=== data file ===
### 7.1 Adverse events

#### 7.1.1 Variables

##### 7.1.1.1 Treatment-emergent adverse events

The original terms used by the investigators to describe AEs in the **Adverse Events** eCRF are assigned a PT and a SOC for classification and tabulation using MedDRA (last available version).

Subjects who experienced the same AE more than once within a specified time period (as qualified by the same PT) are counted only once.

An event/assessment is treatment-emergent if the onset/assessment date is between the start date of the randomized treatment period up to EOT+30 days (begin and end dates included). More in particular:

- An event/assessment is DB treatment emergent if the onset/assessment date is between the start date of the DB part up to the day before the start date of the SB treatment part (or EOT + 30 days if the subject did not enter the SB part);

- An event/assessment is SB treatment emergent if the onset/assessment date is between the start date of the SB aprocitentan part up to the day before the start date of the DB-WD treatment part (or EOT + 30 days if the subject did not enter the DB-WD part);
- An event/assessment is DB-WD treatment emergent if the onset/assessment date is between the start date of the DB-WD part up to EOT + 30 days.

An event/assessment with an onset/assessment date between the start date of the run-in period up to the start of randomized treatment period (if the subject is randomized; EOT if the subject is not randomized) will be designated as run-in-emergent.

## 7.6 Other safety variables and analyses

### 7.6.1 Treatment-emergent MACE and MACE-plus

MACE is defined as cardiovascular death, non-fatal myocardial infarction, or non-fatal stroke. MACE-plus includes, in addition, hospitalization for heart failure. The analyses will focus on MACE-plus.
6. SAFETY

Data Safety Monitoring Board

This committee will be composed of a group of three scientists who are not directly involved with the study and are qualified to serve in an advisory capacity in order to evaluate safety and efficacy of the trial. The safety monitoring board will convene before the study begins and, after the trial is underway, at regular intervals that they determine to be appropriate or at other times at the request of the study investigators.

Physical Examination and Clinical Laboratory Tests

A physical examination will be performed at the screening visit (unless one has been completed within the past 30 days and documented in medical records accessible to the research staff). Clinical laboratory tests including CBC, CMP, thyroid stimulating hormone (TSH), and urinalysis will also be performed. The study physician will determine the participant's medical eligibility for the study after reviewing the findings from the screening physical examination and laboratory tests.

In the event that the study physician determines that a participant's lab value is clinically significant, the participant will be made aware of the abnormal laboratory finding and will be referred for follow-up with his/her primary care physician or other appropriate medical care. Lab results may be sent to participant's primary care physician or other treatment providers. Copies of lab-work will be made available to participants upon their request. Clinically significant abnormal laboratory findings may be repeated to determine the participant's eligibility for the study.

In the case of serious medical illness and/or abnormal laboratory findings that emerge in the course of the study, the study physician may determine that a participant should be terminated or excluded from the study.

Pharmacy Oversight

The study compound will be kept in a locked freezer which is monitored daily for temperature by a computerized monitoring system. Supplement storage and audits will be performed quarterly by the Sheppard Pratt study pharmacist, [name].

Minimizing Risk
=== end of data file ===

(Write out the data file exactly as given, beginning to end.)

### 7.1 Adverse events

#### 7.1.1 Variables

##### 7.1.1.1 Treatment-emergent adverse events

The original terms used by the investigators to describe AEs in the **Adverse Events** eCRF are assigned a PT and a SOC for classification and tabulation using MedDRA (last available version).

Subjects who experienced the same AE more than once within a specified time period (as qualified by the same PT) are counted only once.

An event/assessment is treatment-emergent if the onset/assessment date is between the start date of the randomized treatment period up to EOT+30 days (begin and end dates included). More in particular:

- An event/assessment is DB treatment emergent if the onset/assessment date is between the start date of the DB part up to the day before the start date of the SB treatment part (or EOT + 30 days if the subject did not enter the SB part);

- An event/assessment is SB treatment emergent if the onset/assessment date is between the start date of the SB aprocitentan part up to the day before the start date of the DB-WD treatment part (or EOT + 30 days if the subject did not enter the DB-WD part);
- An event/assessment is DB-WD treatment emergent if the onset/assessment date is between the start date of the DB-WD part up to EOT + 30 days.

An event/assessment with an onset/assessment date between the start date of the run-in period up to the start of randomized treatment period (if the subject is randomized; EOT if the subject is not randomized) will be designated as run-in-emergent.

## 7.6 Other safety variables and analyses

### 7.6.1 Treatment-emergent MACE and MACE-plus

MACE is defined as cardiovascular death, non-fatal myocardial infarction, or non-fatal stroke. MACE-plus includes, in addition, hospitalization for heart failure. The analyses will focus on MACE-plus.
6. SAFETY

Data Safety Monitoring Board

This committee will be composed of a group of three scientists who are not directly involved with the study and are qualified to serve in an advisory capacity in order to evaluate safety and efficacy of the trial. The safety monitoring board will convene before the study begins and, after the trial is underway, at regular intervals that they determine to be appropriate or at other times at the request of the study investigators.

Physical Examination and Clinical Laboratory Tests

A physical examination will be performed at the screening visit (unless one has been completed within the past 30 days and documented in medical records accessible to the research staff). Clinical laboratory tests including CBC, CMP, thyroid stimulating hormone (TSH), and urinalysis will also be performed. The study physician will determine the participant's medical eligibility for the study after reviewing the findings from the screening physical examination and laboratory tests.

In the event that the study physician determines that a participant's lab value is clinically significant, the participant will be made aware of the abnormal laboratory finding and will be referred for follow-up with his/her primary care physician or other appropriate medical care. Lab results may be sent to participant's primary care physician or other treatment providers. Copies of lab-work will be made available to participants upon their request. Clinically significant abnormal laboratory findings may be repeated to determine the participant's eligibility for the study.

In the case of serious medical illness and/or abnormal laboratory findings that emerge in the course of the study, the study physician may determine that a participant should be terminated or excluded from the study.

Pharmacy Oversight

The study compound will be kept in a locked freezer which is monitored daily for temperature by a computerized monitoring system. Supplement storage and audits will be performed quarterly by the Sheppard Pratt study pharmacist, [name].

Minimizing Risk